Local police departments increased patrols at mosques in the wake of the New Zealand terrorist attack.
This as residents across the Puget Sound offered visible support to the Muslim community.
The evidence of that support is still evident in the messages and flowers left behind.
"I mean I was shocked," said Dr. Karam Dana. "But unfortunately not surprised because these kinds of things have been long coming unfortunately."
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Dr. Dana runs the American Muslim Research Institute at the University of Washington-Bothell. He says the hours since the massacre of Muslims thousands of miles away has touched many here.
"I received a number of phone calls and texts making sure how am I doing?" he said. "What are my thoughts on this?"
Indeed, there was an outpouring across the Puget Sound. This is the scene outside the Idriss Mosque near Northgate, along with an increased Seattle police presence, too.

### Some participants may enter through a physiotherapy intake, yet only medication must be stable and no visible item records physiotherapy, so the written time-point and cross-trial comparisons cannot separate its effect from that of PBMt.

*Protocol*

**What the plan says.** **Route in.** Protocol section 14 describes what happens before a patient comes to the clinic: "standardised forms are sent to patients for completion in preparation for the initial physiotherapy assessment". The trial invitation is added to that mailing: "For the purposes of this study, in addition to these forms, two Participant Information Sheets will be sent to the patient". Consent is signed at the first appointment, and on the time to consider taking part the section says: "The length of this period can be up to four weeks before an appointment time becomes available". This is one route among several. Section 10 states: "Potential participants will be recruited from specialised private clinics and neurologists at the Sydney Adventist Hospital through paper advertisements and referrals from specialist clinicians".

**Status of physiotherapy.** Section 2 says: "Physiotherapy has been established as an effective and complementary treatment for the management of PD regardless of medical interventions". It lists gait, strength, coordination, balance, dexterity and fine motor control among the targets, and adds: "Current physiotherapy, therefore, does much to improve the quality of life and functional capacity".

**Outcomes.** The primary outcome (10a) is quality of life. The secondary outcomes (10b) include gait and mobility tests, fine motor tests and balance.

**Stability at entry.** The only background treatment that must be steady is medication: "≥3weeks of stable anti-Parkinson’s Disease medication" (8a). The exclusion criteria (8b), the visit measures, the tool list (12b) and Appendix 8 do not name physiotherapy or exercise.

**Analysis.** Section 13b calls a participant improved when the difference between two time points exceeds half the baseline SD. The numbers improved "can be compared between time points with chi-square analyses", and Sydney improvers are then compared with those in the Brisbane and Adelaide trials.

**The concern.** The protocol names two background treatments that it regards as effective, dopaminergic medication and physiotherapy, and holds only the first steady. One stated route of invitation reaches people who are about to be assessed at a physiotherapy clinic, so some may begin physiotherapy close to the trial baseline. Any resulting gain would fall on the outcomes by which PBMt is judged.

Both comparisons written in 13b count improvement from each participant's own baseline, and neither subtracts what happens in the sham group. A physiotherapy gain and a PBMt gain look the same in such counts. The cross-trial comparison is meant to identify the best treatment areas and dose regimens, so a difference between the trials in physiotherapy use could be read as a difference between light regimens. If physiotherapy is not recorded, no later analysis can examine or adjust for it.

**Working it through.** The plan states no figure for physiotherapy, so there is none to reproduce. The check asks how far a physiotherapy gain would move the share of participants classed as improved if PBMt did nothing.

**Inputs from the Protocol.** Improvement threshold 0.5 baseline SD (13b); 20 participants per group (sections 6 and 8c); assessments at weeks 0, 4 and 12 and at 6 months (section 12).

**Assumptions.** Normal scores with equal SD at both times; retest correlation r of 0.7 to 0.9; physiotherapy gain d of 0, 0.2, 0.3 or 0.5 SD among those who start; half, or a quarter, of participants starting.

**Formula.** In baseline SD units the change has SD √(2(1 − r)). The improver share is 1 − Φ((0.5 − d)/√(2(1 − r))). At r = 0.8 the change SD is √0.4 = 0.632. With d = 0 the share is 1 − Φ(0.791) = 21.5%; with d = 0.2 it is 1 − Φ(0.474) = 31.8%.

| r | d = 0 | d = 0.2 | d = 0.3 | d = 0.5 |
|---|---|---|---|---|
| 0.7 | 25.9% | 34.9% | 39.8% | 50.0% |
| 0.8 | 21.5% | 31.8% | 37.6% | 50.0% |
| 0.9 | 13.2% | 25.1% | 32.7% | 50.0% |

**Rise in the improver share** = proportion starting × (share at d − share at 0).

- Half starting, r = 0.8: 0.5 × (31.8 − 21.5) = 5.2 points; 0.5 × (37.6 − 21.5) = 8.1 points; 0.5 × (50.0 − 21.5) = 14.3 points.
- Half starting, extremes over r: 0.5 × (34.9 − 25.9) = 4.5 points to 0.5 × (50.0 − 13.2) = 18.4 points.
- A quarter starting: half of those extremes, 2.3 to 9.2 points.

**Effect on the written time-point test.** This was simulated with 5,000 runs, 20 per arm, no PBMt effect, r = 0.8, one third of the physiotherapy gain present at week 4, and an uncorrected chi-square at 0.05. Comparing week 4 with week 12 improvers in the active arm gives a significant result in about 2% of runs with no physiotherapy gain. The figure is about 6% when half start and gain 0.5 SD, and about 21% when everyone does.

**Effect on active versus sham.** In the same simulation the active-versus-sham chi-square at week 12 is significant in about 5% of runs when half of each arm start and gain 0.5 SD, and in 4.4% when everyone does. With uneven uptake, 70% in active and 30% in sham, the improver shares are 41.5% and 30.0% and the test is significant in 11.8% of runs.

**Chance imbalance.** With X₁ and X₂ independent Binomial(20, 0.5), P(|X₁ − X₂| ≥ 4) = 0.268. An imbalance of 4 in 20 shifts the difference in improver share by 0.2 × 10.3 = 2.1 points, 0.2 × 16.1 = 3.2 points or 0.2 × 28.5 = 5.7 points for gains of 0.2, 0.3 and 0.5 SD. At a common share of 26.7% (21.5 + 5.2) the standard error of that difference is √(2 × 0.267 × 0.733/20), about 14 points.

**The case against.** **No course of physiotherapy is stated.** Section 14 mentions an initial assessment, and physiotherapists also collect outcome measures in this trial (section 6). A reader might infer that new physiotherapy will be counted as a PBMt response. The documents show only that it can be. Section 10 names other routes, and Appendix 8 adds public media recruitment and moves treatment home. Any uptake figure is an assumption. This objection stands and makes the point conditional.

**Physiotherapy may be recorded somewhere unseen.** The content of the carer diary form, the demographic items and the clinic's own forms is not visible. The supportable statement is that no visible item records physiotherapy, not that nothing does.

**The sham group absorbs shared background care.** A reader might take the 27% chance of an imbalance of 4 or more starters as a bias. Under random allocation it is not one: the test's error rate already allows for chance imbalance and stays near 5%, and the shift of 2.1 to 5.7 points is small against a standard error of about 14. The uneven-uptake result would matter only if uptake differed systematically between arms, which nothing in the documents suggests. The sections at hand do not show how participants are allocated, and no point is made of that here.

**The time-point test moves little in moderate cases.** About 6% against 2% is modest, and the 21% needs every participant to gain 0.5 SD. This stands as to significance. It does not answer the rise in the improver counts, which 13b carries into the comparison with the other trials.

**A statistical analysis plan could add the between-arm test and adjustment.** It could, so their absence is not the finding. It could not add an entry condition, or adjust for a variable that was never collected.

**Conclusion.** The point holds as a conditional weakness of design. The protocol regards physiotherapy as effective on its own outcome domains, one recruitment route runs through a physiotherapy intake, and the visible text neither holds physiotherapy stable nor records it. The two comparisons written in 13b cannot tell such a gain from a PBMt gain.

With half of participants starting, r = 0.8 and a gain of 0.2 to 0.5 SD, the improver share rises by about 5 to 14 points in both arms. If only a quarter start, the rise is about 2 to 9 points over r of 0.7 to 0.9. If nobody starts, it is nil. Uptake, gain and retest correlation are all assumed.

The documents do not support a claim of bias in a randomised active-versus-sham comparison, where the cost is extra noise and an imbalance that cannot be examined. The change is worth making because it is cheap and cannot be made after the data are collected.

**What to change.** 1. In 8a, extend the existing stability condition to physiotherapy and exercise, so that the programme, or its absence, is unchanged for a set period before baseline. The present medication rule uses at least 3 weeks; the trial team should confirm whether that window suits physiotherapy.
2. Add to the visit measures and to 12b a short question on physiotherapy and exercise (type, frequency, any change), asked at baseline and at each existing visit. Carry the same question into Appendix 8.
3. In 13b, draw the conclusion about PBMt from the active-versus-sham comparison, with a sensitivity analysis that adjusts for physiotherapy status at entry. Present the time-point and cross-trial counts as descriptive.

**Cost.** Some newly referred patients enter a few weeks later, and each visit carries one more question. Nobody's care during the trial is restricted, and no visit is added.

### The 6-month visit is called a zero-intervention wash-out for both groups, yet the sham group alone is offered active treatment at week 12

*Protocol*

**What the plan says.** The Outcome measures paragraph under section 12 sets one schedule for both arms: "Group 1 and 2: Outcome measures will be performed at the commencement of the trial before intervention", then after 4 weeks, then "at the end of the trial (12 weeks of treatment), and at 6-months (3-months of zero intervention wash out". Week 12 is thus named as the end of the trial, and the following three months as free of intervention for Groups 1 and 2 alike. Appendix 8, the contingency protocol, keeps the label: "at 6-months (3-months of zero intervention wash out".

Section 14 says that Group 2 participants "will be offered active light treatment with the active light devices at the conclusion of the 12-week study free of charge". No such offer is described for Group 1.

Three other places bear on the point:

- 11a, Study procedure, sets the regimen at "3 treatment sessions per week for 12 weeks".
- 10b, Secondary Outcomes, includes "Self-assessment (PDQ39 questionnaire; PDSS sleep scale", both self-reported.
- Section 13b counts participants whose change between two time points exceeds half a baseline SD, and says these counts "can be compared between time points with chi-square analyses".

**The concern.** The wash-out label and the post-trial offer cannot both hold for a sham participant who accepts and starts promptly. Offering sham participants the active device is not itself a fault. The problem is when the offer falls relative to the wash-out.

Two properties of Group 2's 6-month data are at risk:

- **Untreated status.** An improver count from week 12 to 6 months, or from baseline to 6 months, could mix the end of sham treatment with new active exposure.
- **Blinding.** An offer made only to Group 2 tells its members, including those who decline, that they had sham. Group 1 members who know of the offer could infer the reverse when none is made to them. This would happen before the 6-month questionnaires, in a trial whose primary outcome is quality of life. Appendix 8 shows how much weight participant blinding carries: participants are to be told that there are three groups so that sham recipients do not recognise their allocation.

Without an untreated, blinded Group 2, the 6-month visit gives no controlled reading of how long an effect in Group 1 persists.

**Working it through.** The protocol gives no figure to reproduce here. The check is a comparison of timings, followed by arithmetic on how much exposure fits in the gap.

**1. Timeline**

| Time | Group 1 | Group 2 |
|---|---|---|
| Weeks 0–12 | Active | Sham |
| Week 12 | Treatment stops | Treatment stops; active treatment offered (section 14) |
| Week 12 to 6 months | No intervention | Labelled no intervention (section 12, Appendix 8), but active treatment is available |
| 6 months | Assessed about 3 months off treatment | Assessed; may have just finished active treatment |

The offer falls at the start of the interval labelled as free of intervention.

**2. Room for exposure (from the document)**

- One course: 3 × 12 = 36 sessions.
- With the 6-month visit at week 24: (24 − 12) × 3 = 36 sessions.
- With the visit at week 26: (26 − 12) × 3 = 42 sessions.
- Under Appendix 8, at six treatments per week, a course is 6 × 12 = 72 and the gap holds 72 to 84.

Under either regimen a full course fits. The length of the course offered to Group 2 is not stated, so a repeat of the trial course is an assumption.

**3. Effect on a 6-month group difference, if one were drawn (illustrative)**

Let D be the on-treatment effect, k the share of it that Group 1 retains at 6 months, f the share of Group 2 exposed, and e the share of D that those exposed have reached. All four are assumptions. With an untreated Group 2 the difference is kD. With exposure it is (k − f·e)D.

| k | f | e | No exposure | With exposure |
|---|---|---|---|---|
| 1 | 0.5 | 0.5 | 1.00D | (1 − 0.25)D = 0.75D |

"That sort of solidarity is necessary to show that you care about your neighbor, that you care about your doctor, you care about the engineer the lives down the road," said Dr. Dana. "These are necessary messages to the American Muslim community to also feel safe effectively from what happened today."
He applauds Jacinda Ardern, New Zealand's prime minister, for labeling what happened there a terrorist attack and disavowing the hatred it represents.
After the attack, Ardern declared, "Clearly what has happened here is an extraordinary an unprecedented act of violence."
"These are the sorts of values political leaders around the world have to adopt and implement," said Dr. Dana. "And they should reach out to their Muslim communities and tell them that they are as integrated into their societies as everybody else."
In fact, he says Muslims have been a part of American society since at least the 1600s. Twenty-five percent to 30 percent of slaves brought here from Africa, he says, were Muslims.
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